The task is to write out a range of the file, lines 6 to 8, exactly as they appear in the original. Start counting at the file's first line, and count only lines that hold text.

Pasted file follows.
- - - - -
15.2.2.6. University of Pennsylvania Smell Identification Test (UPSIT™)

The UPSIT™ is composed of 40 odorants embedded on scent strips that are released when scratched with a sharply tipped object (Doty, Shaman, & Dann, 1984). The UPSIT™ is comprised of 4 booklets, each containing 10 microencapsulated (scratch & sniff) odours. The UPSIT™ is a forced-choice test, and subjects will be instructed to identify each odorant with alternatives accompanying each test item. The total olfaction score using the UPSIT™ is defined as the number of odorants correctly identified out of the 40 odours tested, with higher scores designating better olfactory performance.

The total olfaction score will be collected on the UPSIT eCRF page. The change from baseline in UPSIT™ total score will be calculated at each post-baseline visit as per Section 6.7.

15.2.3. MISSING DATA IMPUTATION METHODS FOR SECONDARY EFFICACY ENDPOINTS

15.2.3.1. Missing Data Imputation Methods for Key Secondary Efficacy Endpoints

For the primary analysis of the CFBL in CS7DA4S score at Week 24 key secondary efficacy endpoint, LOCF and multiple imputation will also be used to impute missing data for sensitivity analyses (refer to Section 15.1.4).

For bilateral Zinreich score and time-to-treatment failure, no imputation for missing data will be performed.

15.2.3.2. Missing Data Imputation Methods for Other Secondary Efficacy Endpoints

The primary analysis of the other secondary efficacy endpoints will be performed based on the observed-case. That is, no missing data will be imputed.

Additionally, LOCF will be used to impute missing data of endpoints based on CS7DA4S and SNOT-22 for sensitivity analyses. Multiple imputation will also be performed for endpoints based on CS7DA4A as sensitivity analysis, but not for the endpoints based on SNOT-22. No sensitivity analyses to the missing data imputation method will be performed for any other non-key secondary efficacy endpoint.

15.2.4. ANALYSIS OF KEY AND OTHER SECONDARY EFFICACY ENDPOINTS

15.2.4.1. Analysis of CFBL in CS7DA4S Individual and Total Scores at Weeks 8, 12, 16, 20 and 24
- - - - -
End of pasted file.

For the primary analysis of the CFBL in CS7DA4S score at Week 24 key secondary efficacy endpoint, LOCF and multiple imputation will also be used to impute missing data for sensitivity analyses (refer to Section 15.1.4).

For bilateral Zinreich score and time-to-treatment failure, no imputation for missing data will be performed.

15.2.3.2. Missing Data Imputation Methods for Other Secondary Efficacy Endpoints